Industrial Sculpture

Rather than altering the facade to create a larger entrance, Group One Partners, Inc. put the hotel’s lobby behind the building on Thompson Street. Group One Partners did such a good job with the redesign that walking into the lobby feels nothing like walking into an ordinary hotel. The high ceilings show off the Stillings Buildings industrial past by displaying original massive wooden beams, along with iron pipes, HVAC ducts, and utilities.

Two enormous boiler doors dominate the lobby seating area. Cleaned and painted silver, they have been hung as “architectural sculpture.”

The Boiler Doors

Two enormous boiler doors dominate the lobby seating area. Cleaned and painted silver, they have been hung as “industrial sculpture.” Each door was cast with the following:

Edward Kendall & Sons
Charles River Iron Works
Cambridgeport, Mass
The Stillings Buildings
1901

A Skylit Atrium

When you walk around these boiler doors and past the elevator shaft, you enter the atrium, a large central space that rises through all six stories and is topped by a massive, hipped-roof glass skylight. The atrium walls feature the original glazed white bricks that amplify this natural light. Huge windows carry the light to the interior of all six floors. Several steel-framed bridges cross the atrium to connect the east and west sides of each floor.

When you walk around these doors and past the elevator shaft, you enter the atrium, a large central space that rises through all six stories and is topped by a massive, hipped-roof glass skylight. The atrium walls feature the original glazed white bricks that amplify this natural light. Huge windows carry the light to the interior of all six floors. New aluminum windows match the original steel windows. Several light, steel-framed bridges cross the atrium to connect the east and west sides of each floor.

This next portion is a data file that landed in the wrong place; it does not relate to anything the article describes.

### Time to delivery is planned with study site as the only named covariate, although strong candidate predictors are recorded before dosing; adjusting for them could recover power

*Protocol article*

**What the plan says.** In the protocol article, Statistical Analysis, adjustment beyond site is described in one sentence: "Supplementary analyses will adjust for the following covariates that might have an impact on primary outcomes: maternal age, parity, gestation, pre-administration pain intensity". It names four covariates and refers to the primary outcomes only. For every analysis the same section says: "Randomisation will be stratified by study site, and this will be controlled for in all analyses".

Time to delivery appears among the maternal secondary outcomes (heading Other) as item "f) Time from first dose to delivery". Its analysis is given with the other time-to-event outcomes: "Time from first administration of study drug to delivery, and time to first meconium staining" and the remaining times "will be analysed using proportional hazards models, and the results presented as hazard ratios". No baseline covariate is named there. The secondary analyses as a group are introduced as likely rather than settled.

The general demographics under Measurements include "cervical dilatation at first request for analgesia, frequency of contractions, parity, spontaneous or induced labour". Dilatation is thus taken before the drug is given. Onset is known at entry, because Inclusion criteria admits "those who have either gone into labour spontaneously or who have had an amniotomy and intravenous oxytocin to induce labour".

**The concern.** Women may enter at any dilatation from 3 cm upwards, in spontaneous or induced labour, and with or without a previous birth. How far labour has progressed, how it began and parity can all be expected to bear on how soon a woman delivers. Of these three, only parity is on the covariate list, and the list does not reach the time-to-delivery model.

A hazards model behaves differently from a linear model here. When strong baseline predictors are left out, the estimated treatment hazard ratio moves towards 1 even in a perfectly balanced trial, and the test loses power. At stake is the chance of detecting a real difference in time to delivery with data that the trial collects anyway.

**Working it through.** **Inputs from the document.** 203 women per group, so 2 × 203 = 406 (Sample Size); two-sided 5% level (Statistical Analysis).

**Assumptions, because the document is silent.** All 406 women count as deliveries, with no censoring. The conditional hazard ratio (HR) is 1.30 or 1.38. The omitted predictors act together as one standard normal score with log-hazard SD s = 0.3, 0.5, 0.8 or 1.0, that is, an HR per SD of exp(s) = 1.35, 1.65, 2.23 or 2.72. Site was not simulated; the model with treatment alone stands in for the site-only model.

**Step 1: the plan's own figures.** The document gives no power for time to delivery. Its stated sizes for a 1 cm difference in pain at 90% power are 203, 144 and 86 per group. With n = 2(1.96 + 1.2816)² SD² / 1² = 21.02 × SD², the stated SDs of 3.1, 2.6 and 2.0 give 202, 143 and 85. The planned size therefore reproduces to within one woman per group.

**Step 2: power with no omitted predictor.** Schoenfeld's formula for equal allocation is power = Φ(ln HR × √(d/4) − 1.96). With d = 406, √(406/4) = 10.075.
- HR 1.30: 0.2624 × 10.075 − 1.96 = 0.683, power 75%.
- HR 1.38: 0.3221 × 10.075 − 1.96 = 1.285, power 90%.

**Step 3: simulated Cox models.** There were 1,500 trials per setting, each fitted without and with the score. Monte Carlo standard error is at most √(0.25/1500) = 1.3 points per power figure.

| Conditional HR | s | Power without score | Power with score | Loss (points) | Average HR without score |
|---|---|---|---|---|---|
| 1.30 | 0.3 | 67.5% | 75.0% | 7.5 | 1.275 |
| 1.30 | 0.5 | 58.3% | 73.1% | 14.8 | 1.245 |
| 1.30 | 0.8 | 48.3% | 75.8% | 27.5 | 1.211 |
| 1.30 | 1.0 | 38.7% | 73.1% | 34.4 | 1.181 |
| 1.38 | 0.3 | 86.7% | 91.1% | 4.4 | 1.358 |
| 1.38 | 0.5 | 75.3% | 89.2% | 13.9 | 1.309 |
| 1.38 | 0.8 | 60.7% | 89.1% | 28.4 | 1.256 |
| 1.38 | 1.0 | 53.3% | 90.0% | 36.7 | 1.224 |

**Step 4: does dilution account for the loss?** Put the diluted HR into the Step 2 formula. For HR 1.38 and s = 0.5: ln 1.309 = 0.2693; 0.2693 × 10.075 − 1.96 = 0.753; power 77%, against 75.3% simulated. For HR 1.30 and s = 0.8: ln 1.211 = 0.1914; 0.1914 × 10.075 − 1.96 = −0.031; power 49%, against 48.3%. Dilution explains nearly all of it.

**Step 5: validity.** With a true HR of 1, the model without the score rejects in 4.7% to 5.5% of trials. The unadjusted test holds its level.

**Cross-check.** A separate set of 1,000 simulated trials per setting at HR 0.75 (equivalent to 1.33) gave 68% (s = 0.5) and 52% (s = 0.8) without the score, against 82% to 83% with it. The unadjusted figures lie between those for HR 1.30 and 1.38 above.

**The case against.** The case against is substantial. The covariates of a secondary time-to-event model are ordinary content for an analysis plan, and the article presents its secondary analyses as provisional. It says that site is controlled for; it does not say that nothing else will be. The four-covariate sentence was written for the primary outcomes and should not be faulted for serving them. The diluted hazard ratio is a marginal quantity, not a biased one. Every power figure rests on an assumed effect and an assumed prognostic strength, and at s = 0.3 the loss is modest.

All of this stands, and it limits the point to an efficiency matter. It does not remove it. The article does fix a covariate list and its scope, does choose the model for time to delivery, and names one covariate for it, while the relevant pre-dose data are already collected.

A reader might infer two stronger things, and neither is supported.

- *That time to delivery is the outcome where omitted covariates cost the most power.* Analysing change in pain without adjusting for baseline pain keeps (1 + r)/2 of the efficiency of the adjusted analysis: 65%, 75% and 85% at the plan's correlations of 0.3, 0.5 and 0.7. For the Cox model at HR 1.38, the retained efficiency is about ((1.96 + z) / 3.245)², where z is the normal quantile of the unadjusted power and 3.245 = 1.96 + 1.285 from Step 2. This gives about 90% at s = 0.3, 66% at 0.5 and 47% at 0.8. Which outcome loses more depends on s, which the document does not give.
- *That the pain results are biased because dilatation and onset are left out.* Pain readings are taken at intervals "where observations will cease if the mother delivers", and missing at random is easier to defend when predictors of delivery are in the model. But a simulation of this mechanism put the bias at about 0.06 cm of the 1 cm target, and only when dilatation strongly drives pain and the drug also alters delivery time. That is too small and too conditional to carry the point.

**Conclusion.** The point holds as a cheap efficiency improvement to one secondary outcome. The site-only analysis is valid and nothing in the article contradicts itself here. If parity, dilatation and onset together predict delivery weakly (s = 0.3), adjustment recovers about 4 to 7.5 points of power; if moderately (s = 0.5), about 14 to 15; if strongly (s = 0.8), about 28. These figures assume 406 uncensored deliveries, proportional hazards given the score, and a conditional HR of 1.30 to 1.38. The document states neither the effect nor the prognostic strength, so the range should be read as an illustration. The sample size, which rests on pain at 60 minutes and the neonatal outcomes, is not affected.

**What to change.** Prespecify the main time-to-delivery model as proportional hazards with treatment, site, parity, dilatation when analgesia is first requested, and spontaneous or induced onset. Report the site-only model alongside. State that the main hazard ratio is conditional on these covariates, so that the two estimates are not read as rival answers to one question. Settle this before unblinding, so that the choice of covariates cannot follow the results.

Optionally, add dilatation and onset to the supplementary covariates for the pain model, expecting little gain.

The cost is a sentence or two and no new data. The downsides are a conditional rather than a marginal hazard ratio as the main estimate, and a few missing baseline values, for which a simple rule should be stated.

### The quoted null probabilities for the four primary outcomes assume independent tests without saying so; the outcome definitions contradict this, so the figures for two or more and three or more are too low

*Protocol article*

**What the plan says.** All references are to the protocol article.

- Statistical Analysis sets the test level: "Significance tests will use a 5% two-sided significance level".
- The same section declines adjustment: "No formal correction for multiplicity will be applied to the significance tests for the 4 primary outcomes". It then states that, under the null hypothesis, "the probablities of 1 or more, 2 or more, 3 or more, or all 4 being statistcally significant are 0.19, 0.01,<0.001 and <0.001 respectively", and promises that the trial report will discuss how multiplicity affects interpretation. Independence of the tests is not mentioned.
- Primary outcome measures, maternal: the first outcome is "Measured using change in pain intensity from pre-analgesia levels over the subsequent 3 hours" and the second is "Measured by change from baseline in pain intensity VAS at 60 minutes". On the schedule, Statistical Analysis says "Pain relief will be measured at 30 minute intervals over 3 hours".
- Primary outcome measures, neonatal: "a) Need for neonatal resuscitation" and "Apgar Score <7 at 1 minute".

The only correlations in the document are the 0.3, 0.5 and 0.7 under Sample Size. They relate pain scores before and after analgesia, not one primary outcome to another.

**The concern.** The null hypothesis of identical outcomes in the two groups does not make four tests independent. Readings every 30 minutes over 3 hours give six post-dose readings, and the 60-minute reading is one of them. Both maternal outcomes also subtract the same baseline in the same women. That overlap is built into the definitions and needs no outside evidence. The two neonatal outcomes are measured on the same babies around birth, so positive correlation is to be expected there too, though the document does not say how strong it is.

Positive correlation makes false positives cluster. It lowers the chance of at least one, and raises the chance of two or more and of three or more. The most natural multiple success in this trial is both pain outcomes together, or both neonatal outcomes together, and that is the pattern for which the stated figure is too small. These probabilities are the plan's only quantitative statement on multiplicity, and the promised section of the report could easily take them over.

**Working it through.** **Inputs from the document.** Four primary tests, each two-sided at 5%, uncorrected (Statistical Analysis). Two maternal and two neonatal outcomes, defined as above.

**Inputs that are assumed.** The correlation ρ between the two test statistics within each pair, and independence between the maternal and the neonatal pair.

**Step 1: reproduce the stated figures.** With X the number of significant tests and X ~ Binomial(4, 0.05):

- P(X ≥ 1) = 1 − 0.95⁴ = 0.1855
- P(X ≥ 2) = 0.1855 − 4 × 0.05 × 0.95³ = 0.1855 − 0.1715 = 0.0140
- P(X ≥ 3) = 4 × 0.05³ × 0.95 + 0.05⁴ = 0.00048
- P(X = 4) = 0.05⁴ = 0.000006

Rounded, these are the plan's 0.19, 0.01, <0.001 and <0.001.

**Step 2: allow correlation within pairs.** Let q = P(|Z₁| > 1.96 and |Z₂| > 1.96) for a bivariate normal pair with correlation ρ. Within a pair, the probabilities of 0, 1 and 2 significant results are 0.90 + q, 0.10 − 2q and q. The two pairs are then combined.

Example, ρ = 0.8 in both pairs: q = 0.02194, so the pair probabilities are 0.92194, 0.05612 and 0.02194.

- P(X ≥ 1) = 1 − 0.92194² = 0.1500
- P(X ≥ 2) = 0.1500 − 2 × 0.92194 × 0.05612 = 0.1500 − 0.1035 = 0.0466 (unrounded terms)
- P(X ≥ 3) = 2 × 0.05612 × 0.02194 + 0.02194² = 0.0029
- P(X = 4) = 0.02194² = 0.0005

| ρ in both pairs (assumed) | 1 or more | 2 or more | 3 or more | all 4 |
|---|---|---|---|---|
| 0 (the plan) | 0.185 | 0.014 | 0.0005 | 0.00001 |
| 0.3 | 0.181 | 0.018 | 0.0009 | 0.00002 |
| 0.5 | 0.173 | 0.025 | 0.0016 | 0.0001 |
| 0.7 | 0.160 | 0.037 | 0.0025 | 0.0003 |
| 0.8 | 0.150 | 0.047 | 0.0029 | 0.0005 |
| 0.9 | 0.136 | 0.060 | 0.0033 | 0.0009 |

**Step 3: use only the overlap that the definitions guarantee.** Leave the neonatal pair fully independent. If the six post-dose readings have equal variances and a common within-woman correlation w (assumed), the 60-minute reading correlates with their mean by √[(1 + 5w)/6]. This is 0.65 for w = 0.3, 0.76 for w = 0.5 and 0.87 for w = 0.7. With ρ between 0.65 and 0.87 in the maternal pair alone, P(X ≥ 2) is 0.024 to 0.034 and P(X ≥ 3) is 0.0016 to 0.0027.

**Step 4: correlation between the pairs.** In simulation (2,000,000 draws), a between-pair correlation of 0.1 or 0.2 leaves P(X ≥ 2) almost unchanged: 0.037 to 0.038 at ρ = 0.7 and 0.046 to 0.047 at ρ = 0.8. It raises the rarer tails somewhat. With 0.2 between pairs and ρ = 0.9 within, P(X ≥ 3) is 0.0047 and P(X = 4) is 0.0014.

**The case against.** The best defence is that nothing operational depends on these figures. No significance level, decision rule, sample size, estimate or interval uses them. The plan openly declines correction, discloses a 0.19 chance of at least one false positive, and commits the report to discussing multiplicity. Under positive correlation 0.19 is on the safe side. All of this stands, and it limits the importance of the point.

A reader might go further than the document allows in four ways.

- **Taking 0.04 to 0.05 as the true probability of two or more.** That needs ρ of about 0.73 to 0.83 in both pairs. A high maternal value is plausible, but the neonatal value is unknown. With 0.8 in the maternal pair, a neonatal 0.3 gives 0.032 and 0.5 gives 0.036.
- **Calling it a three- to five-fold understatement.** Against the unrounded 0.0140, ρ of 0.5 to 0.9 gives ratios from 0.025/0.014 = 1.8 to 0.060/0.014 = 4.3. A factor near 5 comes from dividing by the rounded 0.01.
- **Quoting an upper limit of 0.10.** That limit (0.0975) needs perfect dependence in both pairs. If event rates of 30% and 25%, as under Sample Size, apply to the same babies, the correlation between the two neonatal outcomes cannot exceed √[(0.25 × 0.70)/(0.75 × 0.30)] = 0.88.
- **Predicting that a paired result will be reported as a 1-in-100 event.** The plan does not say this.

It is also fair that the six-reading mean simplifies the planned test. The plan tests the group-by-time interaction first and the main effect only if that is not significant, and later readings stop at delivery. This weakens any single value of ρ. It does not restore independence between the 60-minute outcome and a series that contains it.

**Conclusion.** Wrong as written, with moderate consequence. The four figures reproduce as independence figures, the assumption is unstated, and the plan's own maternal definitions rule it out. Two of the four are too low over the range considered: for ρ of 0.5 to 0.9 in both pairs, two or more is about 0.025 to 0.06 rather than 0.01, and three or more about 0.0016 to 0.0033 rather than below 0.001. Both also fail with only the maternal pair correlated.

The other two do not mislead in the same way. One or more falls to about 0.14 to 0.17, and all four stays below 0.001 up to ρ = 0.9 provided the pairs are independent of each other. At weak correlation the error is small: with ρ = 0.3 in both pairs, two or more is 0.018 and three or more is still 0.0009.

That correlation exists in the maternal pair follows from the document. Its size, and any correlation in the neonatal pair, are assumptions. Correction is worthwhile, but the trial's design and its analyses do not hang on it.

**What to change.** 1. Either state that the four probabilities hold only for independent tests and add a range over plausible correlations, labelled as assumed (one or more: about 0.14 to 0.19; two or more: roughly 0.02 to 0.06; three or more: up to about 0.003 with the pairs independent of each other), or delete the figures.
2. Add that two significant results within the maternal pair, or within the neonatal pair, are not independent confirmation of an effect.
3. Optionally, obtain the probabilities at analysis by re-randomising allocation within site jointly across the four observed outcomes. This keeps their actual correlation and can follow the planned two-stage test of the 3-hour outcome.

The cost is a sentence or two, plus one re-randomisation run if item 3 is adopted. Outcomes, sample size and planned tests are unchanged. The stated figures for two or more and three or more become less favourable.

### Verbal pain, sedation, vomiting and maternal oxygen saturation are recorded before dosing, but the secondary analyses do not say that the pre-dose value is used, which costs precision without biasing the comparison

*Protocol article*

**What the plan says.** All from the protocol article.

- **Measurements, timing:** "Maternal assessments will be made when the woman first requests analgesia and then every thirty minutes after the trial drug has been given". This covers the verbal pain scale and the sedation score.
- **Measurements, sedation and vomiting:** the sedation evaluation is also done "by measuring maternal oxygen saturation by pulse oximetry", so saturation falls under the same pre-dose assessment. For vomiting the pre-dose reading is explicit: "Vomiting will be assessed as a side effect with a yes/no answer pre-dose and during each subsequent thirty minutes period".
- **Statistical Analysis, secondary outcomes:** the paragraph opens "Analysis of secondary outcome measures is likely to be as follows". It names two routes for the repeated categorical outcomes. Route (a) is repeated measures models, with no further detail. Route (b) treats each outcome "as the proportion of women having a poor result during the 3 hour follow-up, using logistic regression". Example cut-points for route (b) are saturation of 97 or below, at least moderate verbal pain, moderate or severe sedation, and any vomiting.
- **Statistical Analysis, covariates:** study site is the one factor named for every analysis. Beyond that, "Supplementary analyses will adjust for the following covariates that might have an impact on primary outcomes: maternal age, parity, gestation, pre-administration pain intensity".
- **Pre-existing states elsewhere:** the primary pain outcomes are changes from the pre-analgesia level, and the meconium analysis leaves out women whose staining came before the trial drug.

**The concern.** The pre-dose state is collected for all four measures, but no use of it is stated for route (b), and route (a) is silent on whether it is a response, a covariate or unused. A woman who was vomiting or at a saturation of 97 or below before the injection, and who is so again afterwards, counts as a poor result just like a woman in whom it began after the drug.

The tiled atrium

The rooms, should you be lucky enough to stay at the hotel, will not make you feel cramped. They continue the preservation with original 12-foot ceilings, oversize windows and massive post-and-beam construction. Wrap-around murals highlight Boston’s past.

For a respite from the twenty-first century, duck into the lobby and atrium of Marriott’s Residence Inn Boston Downtown/Seaport and Absorb the industrial vibe. Have a drink at the lobby bar before heading out to one of the district’s many attractions.

Directions and Information

Marriott Residence Boston Downtown/Seaport Hotel
370 Congress Street
Boston, MA 02210

Visitors can access the MBTA’s Silver Line right behind the hotel, at Courthouse Station. Parking is available at the hotel or in any of a number of garages and lots in the area and is much cheaper after 5 p.m. and on weekends. Visitors can access the MBTA’s Silver Line right behind the hotel, at Courthouse Station. Parking is available at the hotel or in a number of garages and lots in the area. It’s much cheaper after 5 p.m. and on weekends. More information is detailed on the hotel’s website.

Links to all the posts on Boston’s Hidden Gems can be found on the About Boston page of this blog.